The Forgotten History of Public Parks

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After funerals at Trotwood, OH funeral homes, burial will be done in a public cemetery. We take cemeteries for granted now, but until the first public cemetery was constructed in Massachusetts in 1831, people buried their dead on their own property, in churchyards, or on little plots of land that belonged to a family.

But as cities grew, the pace of death exceeded the space in churchyards and small family plots. With land prices rising, churches found themselves unable to afford more space to bury their members. Additionally, since no funeral vaults were used, as churchyards became overcrowded the land would give way and floods from storms would bring coffins up out of their resting places. This led to widespread urban fears of outbreaks of typhoid fever and cholera.

Something had to be done in Boston first. The Massachusetts Horticultural Society came up with a plan for a large cemetery that would have double as a scenic garden that the entire city’s inhabitants could enjoy.

As large cemeteries began to be constructed, the designers and builders had the idea of extensive interaction between the living and the dead, and, therefore, built the cemeteries for the living to be able to walk through, sit in, and spend time with their deceased loved ones.

They were public parks, meant to be visited, meant to spend time in, and meant to bring comfort and solace to the mourners as they gathered for the funeral, and then later, when they visited on birthdays, on anniversaries, and on other special occasions.

When these cemeteries in the 1800’s were being designed and built in cities, the land chosen were often scenic tracts just on the outskirts of towns and cities. They were known as “rural” or “garden” cemeteries and they were beautifully laid out and immaculately maintained. Trees, water fountains, and benches lined the walkways, inviting people to linger and to enjoy the vista.

It was not unusual for picnics to be held in these city cemeteries. As the big cities grew, green space disappeared. Many people just longed for some time with grass, with trees, and with flowers. Garden cemeteries offered just that.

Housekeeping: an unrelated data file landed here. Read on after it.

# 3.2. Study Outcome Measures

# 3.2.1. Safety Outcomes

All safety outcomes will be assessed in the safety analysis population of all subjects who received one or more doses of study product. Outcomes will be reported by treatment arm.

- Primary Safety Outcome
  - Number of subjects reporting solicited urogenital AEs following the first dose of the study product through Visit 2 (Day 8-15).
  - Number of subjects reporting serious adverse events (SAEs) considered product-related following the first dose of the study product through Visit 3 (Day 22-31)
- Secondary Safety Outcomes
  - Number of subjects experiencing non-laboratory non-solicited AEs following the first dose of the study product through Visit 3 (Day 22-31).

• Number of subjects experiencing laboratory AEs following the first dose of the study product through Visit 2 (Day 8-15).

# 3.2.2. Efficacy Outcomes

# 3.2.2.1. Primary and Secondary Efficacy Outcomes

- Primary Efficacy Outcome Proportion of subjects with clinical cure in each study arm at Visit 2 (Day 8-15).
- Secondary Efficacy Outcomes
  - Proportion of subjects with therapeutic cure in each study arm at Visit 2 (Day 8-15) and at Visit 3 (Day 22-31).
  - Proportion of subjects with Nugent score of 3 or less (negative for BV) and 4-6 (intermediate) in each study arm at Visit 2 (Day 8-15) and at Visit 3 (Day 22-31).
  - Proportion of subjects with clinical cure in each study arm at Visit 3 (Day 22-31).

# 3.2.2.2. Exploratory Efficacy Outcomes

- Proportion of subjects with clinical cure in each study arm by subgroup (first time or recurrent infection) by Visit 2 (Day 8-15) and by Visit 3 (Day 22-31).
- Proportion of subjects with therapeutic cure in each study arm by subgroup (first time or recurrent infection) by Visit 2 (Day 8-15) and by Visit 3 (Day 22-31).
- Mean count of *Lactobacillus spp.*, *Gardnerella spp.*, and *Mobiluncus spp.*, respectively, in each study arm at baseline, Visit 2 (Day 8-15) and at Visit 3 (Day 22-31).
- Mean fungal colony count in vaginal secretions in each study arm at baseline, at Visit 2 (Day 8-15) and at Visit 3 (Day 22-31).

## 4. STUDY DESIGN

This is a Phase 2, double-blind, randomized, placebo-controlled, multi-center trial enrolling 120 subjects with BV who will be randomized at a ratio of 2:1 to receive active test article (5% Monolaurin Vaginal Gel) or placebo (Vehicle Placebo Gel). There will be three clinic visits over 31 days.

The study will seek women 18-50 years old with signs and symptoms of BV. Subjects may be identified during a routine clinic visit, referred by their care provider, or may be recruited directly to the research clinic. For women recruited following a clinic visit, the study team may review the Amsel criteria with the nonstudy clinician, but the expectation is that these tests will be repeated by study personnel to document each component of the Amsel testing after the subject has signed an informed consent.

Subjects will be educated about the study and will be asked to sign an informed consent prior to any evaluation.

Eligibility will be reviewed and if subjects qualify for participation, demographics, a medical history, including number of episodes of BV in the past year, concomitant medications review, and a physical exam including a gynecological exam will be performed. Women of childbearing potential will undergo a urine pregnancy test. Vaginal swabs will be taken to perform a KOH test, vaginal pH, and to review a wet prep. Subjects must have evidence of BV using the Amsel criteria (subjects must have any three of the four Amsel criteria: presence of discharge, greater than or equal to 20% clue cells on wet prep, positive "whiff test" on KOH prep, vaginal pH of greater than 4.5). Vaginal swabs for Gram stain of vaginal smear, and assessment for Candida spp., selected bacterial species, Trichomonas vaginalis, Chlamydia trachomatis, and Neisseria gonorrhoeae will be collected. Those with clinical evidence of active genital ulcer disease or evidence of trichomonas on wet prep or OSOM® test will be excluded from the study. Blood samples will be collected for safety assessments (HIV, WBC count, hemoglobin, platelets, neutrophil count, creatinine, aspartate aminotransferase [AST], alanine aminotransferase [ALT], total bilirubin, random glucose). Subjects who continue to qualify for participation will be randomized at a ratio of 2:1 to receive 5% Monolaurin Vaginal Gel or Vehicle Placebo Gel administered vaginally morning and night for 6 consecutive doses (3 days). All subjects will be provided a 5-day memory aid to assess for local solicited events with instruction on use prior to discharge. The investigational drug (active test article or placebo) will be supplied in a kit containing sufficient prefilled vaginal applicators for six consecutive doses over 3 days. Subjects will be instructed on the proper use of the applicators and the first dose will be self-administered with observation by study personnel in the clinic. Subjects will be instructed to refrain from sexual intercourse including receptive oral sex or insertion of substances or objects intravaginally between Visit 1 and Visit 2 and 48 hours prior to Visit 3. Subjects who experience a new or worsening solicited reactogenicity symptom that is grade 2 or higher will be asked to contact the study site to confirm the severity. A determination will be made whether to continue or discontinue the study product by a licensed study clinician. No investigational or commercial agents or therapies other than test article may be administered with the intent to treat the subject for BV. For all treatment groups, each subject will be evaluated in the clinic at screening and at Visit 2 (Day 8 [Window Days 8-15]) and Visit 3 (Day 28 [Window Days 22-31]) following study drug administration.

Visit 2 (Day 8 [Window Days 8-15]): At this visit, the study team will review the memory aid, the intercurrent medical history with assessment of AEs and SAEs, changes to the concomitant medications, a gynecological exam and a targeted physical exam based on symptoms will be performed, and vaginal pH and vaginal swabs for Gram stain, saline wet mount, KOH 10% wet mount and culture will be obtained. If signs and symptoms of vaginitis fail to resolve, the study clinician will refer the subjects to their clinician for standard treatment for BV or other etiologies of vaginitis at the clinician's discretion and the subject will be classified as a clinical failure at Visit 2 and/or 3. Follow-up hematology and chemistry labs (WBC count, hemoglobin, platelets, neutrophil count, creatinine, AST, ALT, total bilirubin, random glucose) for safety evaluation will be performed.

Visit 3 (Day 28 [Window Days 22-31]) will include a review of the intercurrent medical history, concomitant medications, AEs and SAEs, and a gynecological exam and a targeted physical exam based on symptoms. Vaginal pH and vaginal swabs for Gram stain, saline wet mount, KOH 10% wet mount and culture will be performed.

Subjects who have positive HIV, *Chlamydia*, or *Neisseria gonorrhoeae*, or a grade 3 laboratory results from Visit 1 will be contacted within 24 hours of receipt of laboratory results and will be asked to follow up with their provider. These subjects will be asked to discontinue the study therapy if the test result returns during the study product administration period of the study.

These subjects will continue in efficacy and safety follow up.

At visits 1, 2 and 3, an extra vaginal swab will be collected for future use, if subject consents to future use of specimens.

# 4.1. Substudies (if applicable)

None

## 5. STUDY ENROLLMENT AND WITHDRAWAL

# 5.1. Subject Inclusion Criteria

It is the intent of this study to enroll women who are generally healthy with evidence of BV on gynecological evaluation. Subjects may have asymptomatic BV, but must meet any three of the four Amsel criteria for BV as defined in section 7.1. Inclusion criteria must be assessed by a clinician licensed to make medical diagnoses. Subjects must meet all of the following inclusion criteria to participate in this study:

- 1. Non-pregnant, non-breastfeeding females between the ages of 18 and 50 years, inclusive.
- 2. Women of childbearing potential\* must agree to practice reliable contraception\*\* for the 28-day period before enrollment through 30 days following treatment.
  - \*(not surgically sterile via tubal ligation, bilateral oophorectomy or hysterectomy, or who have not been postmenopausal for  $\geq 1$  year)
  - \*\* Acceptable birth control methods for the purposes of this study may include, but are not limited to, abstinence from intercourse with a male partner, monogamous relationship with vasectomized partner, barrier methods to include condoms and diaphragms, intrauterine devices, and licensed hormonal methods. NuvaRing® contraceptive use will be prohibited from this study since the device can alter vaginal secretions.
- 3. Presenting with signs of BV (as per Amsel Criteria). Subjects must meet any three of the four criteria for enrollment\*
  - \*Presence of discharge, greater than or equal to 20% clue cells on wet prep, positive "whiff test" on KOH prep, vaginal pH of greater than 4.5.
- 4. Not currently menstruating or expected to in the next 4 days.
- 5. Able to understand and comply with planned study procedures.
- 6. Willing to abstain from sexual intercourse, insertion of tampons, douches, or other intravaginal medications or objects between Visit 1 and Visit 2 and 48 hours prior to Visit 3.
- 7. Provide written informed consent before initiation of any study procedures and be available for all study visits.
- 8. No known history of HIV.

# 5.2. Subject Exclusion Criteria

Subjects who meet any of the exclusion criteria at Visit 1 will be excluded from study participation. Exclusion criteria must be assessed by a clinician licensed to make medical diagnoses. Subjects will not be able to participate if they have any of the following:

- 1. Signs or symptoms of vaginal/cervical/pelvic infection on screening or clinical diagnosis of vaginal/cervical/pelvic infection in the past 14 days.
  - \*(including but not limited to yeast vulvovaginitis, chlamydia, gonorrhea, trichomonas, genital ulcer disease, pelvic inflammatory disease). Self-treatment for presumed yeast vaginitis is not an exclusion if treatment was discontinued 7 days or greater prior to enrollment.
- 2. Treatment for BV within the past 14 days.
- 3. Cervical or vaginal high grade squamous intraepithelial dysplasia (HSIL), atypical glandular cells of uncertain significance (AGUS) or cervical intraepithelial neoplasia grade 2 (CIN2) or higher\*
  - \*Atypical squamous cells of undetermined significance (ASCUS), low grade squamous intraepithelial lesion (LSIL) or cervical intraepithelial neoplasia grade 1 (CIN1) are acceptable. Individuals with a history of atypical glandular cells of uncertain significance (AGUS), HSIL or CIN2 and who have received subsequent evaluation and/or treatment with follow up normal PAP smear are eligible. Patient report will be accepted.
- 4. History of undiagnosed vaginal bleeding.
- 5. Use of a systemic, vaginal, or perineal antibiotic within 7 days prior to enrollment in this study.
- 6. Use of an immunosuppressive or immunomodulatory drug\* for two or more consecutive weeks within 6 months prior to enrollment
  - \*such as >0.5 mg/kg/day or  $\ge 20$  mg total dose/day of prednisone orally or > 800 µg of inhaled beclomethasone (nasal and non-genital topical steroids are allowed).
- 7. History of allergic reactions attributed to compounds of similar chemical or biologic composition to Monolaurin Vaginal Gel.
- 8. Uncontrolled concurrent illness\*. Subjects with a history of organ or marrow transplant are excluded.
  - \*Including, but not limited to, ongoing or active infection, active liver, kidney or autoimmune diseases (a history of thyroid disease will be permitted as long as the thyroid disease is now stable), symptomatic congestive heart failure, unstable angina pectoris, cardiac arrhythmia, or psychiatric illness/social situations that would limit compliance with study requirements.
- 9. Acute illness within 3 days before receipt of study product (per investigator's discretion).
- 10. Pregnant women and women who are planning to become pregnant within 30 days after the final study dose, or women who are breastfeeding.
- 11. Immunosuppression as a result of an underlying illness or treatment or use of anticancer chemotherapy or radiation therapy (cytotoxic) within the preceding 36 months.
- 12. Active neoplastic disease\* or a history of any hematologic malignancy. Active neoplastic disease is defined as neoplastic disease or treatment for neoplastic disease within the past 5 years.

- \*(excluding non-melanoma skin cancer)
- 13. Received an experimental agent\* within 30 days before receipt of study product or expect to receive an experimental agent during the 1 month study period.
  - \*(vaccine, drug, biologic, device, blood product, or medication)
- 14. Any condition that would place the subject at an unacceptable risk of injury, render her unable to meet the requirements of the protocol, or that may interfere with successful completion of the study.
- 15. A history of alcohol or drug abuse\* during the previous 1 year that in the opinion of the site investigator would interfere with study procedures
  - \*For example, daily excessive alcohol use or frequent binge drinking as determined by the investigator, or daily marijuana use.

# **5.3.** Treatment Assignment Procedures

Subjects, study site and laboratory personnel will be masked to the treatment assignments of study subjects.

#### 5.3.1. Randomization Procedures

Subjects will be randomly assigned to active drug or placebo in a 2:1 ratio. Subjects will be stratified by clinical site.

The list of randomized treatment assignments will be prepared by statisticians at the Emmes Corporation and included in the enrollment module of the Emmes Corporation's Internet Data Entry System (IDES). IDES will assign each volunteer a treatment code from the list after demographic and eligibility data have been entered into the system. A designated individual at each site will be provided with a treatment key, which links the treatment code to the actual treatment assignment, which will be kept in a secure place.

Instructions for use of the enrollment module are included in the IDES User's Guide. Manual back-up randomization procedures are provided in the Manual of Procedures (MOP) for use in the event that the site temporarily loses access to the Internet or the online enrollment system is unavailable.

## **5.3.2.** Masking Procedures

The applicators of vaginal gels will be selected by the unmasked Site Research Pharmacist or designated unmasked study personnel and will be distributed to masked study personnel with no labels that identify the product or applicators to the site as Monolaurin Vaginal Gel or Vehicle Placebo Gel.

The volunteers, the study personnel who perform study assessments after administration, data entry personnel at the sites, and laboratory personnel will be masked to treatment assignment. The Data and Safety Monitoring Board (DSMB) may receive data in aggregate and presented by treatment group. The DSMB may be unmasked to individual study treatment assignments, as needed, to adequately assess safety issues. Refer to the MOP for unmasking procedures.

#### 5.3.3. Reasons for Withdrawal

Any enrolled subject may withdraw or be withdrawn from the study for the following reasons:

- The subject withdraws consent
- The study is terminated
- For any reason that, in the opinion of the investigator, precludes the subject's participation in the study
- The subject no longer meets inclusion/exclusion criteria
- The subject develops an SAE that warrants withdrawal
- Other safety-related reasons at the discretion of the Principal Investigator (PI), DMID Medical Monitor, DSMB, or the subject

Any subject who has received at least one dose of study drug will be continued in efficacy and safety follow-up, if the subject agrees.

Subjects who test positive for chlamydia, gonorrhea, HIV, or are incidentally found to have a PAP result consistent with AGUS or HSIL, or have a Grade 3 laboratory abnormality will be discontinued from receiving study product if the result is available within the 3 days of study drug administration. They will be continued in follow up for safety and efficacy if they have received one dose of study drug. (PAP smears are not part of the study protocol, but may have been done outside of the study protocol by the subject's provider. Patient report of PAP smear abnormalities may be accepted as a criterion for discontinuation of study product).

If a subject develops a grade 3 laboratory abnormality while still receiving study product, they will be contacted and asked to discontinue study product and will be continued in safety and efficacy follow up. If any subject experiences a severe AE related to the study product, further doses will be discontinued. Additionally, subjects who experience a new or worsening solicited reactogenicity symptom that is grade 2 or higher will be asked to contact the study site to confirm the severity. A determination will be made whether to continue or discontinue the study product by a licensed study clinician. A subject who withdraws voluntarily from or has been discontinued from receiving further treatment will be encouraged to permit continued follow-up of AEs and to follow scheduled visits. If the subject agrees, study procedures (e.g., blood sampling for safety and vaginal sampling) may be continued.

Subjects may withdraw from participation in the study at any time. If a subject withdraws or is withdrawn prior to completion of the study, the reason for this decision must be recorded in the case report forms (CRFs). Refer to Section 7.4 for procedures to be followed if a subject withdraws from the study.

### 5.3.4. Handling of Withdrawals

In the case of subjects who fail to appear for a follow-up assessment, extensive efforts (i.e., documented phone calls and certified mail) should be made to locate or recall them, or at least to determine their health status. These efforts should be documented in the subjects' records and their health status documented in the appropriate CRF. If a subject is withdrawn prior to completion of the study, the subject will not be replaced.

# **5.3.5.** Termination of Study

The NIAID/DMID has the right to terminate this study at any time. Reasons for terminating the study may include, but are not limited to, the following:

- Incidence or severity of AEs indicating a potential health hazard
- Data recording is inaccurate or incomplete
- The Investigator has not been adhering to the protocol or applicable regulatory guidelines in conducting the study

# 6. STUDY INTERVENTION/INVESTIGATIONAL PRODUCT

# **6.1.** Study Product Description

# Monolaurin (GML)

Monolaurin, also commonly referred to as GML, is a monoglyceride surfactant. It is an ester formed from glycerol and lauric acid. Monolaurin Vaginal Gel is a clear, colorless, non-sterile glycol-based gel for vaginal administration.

But as city planners watched these garden cemeteries being designed and constructed, they decided to designate other green spaces in their cities as parks. One well-known example is Central Park in New York City. Its landscape architect, Andrew Jackson Downing, took his inspiration from garden cemeteries and transformed a large, rolling green space into one of the most famous parks in the world.

City parks took off in the last half of the 1800’s and their ubiquitous presence in both large cities and small towns drew the community away from spending their leisure time in garden cemeteries and to the new city parks.

As public interest dwindled for garden cemeteries, the new spaces that were designed and built to be used as cemeteries were more functional than inviting. Roads were installed, trees were cleared, benches and water fountains were absent, and the only flowers to be found were those just left at individual graves.

However, those old garden cemeteries still remain and they’re a treasure to walk through if they’re still being maintained. If you’re visiting cities like New York, Boston, Philadelphia, Raleigh, Charleston, or New Orleans, you should definitely make some time to visit some of these original public parks. You will not be disappointed.

For additional information about funerals at Trotwood, OH funeral homes, our caring and knowledgeable staff at Glickler Funeral Home & Cremation Service is here to assist you. You can visit our funeral home at 1849 Salem Ave., Dayton, OH 45406, or you can call us today at (937) 278-4287.

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